By: Miriam Alicea, MYX Trainer
Pride Month is about recognizing the positive contributions and talents of the LGBTQ+ community. But what of the members of the community who struggle with having their voices heard, let alone their talents recognized? LGBTQ+ youth are significantly underrepresented in fitness, sports, and competitions. As an LGBTQ+ woman who was once an LGBTQ+ teenager, this speaks to my heart. I was privileged to attend an inclusive, accepting high school where my experience with sports and fitness was positive overall. Unfortunately, that’s not the norm in cities and towns around the country.
As a whole, we’re moving in the right direction for the LGBTQ+ community, but there are areas where we could increase our focus.
One of those areas is LGBTQ+ youth fitness and sports participation.
Often overlooked, LGBTQ+ youth participate much less often than cis students in sports activities. One study by the American Heart Association found “only 14.7% of gay, lesbian, and bisexual students compared with 28.5% of heterosexual students met aerobic physical activity guidelines.”
My heart goes out to these students. As a Latina fitness trainer who is also a member of the LGBTQ+ fitness community, I know how difficult it can be to find your place in career and community life. My own experience as a teen in an LGBTQ+ friendly high school was above the norm. I have, however, felt the cold hand of discrimination as an adult.
We shouldn’t lose sight of reality. Homophobia still exists and is often subtle in seemingly “innocent” phrases like “that’s so gay.” Stereotypes affect participation in sports simply because team members are often chosen based on their appearance. Gyms and locker rooms are not known for being comfortable places for all body types, let alone teens who present or identify differently from their peers.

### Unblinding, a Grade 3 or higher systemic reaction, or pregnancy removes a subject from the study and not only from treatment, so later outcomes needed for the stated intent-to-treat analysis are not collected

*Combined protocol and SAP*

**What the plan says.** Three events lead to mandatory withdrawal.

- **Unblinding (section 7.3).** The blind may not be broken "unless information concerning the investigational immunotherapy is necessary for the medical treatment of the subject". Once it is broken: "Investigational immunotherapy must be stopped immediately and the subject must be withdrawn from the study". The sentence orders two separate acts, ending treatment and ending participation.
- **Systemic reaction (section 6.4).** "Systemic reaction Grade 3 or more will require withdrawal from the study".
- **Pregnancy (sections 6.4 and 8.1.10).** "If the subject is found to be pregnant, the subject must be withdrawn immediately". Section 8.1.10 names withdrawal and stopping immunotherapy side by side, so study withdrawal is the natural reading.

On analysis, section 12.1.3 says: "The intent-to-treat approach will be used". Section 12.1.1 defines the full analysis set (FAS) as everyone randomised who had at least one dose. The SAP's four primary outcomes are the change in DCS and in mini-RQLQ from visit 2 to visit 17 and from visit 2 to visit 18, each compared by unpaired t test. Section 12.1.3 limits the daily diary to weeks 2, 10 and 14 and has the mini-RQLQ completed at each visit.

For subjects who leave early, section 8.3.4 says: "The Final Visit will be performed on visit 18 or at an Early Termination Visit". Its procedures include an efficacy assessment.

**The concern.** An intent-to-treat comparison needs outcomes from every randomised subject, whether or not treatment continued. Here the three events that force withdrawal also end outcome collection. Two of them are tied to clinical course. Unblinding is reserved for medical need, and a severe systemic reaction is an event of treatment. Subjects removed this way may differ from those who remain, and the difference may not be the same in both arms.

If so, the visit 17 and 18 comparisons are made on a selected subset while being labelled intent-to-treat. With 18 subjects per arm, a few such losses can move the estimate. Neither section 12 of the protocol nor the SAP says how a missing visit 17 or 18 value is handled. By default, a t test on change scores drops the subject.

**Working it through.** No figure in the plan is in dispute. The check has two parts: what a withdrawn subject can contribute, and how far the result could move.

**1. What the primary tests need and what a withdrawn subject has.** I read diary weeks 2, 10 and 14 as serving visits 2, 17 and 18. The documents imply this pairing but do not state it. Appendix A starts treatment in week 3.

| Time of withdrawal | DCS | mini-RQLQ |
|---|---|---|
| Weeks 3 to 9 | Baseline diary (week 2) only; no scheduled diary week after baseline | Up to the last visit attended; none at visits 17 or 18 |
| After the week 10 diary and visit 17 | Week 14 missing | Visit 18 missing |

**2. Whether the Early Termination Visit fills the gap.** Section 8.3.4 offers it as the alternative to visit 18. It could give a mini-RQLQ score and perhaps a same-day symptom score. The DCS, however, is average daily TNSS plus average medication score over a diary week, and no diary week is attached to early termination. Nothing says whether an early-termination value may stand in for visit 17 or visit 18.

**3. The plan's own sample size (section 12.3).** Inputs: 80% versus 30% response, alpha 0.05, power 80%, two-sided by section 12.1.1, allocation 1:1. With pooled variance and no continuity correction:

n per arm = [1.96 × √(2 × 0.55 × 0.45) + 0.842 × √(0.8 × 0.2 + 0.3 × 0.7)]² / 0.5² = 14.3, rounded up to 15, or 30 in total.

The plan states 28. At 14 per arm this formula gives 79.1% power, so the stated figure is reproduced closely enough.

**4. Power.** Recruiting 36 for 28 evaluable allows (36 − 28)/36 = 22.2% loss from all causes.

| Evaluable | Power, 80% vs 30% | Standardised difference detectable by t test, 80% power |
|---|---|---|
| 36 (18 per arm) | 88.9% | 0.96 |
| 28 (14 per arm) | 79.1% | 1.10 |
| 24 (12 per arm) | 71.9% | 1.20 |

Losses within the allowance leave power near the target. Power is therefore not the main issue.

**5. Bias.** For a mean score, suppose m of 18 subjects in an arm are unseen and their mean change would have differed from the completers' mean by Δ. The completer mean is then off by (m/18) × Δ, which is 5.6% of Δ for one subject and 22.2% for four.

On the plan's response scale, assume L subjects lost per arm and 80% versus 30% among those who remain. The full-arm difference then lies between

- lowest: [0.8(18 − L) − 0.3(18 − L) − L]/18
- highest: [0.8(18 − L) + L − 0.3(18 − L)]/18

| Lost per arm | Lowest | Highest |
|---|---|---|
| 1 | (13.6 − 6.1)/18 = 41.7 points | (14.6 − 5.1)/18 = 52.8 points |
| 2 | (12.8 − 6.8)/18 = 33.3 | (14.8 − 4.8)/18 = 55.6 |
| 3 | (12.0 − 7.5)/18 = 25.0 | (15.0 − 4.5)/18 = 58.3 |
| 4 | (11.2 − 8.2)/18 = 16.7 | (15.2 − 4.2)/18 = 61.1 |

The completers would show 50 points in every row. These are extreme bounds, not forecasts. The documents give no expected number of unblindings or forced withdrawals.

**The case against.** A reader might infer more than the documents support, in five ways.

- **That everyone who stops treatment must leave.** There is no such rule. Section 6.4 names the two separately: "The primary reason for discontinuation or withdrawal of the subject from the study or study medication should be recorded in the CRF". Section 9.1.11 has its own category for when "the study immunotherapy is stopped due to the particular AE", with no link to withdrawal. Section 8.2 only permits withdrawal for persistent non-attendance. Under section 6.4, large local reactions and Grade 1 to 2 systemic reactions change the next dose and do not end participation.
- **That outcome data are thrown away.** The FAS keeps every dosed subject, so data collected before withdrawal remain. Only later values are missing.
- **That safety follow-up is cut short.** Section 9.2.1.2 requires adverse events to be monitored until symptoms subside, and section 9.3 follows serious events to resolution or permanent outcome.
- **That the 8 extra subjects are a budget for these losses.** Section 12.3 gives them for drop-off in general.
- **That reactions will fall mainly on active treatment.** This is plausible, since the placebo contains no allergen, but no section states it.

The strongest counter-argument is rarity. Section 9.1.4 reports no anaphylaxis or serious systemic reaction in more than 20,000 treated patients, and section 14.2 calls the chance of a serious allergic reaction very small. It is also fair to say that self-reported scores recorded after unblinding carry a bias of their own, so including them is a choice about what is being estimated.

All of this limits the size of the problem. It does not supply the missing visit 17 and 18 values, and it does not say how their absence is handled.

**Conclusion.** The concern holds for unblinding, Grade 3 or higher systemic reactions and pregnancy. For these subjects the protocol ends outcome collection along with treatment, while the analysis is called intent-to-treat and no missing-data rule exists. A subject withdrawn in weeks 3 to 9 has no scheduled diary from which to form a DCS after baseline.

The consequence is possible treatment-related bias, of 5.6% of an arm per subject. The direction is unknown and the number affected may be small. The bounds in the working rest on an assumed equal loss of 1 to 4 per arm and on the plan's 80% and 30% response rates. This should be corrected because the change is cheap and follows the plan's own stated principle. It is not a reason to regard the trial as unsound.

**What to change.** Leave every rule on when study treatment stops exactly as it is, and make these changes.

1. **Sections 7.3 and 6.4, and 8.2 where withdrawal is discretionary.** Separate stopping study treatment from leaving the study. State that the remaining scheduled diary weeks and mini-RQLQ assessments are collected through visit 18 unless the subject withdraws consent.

The bottom line is that these young people might want to participate in athletics, but they don’t feel accepted, respected, or even safe. It’s one more reason why LGBTQ+ youth tend to have lower levels of fitness.
Change for the better
As we know, respect begins at home. It’s often not enough to say “I’m LGBTQ+ friendly” or “My kids attend an LGBTQ+ friendly school.” Our kids have a better chance to thrive when we model the respectful, inclusive behavior we want our children (and future community leaders) to duplicate. It’s up to us as leaders to teach respect for anyone making the effort to participate in sports. Encourage the desire to be a fit, healthy, and whole human being.
Looking to get involved?
Every movement begins with just one person. Get involved. Be the change you want to see. Participate in community projects. Support organizations like the You Can Play Project, which works to safeguard everyone who wants to play sports, including LGBTQ+ athletes and coaches. There are many ways to be an ally. Together, we can break down the barriers to LGBTQ+ fitness and acceptance.